Visiting Term: Fall 2017
Visiting Scholar from the University of the Western Cape
Therona is a Ph.D. Fellow at the University of Fort Hare (South Africa). She is exploring the concept of the disorderly woman in Indian cinema. She holds a Masters from the University of Minnesota. Her undergraduate degree was completed at the University of Natal (South Africa) with majors in English and Drama. She was also a lecturer in the Department of English at the University of South Africa where she developed courses on visual culture and film.
Pinto de Almeida, Fernanda
van Bever Donker, Maurits
Maurits van Bever Donker’s current book project is titled Texturing Difference: Black Consciousness Philosophy and the Script of Man. He reads black consciousness as constituting a philosophical intervention that draws on and re-works the projects of figures such as Frantz Fanon and Aimé Césaire, so as to set to work on the limit of the philosophical and political constructions of man that order the world after Europe. Other current research projects include a book project on the concept of desire as this structures the post-apartheid, in conjunction with Ross Truscott and Premesh Lalu, as well as work on contemplation as a practice unfolding at the rough edge of what Deleuze calls “de-territorialisation”. More broadly van Bever Donker works at the intersection of postcolonial theory, critical theory, political theory and literature.
Van der Rede, Lauren
Lauren Van Der Rede has grown up in beautiful Cape Town, South Africa, where she has also had the privilege of studying at the University of the Western Cape (UWC). She is currently based in the English Department of UWC and the Centre for Humanities Research (UWC), where she is an A.W. Mellon Fellow. With a focus on Africa, she studies the relationship between violence, psychoanalysis, trauma and the literary. Her Master’s thesis examined representations of the African child in select contemporary films, arguing that the African child is often represented as a liminal, ambiguous, and often paradoxical figure, through which the selected films are able to, at least to some extent, transcend Afropessimism. For the purposes of her Doctoral research project she is looking at select instances of genocide and genocidal violence in Africa, their post-traumatic effects and their literary representations, in the hope of contributing to psychoanalytic theory through the development of a new concept.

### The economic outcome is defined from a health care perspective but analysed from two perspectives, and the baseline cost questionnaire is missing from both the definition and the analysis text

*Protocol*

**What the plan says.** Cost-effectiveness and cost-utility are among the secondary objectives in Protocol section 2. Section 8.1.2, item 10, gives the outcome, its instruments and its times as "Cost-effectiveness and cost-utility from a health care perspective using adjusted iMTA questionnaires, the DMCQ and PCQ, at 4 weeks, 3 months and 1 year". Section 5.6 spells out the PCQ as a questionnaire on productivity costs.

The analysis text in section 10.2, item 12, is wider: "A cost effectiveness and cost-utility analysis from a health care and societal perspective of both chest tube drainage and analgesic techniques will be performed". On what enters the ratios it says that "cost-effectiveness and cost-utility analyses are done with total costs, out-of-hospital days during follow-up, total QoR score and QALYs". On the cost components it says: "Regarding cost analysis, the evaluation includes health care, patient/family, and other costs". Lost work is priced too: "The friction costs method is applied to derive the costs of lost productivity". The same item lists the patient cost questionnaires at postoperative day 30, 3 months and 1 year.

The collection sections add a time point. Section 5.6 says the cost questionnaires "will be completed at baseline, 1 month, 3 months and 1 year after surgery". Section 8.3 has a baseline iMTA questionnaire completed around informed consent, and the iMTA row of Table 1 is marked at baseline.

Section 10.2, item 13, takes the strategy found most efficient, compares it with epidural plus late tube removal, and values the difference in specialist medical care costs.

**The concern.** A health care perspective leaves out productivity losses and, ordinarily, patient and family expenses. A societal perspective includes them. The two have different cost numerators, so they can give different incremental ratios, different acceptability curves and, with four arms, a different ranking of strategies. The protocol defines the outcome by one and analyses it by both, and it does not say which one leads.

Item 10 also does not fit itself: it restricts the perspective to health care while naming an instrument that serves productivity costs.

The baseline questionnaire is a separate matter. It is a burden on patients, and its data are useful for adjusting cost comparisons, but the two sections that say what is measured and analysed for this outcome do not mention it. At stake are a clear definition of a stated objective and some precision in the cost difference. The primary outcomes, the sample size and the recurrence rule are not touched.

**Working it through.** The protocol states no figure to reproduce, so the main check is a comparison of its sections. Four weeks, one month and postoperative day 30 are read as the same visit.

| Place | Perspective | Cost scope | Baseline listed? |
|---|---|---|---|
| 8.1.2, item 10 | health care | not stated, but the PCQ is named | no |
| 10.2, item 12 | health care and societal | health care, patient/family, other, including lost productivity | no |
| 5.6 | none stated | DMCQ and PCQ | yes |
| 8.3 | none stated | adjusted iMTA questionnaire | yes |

van Laun, Bianca
Bianca van Laun completed her Bachelor of Arts at the University of the Western Cape (UWC), Cape Town, in 2008 which she graduated Suma Cum Laude. She then went on to do her Honours degree in History (UWC) for which she investigated the role of the youth in the Rwandan genocide in 1994 and argued for a reassessment of the use of the concept youth especially in terms of those involved in violence. She graduated Cum Laude. Bianca completed her Masters thesis in History at UWC in 2012. The project dealt with questions of violence and historiography in relation to a Poqo uprising in the town of Paarl, South Africa, in 1962. Bianca published an article titled “Of bodies captured: the visual representation of the Paarl march and Poqo in apartheid South Africa” in Social Dynamics journal, March 2014. Bianca is currently registered as a doctoral candidate at the UWC. Her thesis is interested in the bureaucratic apparatus surrounding the application of capital punishment in South Africa particularly during the 1960s. She is also a lecturer in the history department at the University of the Western Cape.
Leslie Witz was the ICGC Mellon Research Chair in residence in 2014. He is a professor in the History Department at the University of the Western Cape in Cape Town, South Africa. His major research centres around how different histories are created and represented in the public domain through memorials, museums and festivals and tourism. He has published extensively in all these fields. His book, Apartheid’s Festival: Contesting South Africa’s National Pasts, (Indiana University Press, 2003) examines how white settler pasts were produced, sustained and opposed in the second half of the twentieth century. His most recent book, co-authored with Noëleen Murray, Hostels, homes, museum: Memorialsing migrant labour pasts in Lwandle, South Africa (UCT Press, 2014) tracks museum making in a community that was meant to be invisible labour compound under apartheid. The book explores how, through employing strategies of orality and visuality, and by rehabilitating a migrant labour hostel, community histories were made by the museum in Lwandle. He has also written two books for popular audiences: Write Your Own History (1988) and How to Write Essays, (1990). At undergraduate level Leslie teaches the first year course on precolonial African history. He teaches at postgraduate level on issues in museum and heritage studies and public history and tourism. Leslie is the chair of the Board of the Lwandle Migrant Labour Museum and is on the board of the Human Rights Media Centre. He is presently working on a book on how the category of history has changed in selected South African museums. Over the years Leslie has worked closely with colleagues from UWC and the University of Fort Hare, Ciraj Rassool and Gary Minkley, and they are publishing a book that reflects on public history in South Africa since the 1990s. With Jung Ran Forte and Paolo Israel he is also bringing out a collection of papers from the South African Contemporary History and Humanities Seminar at the University of the Western Cape entitled Out of History.
UMN to UWC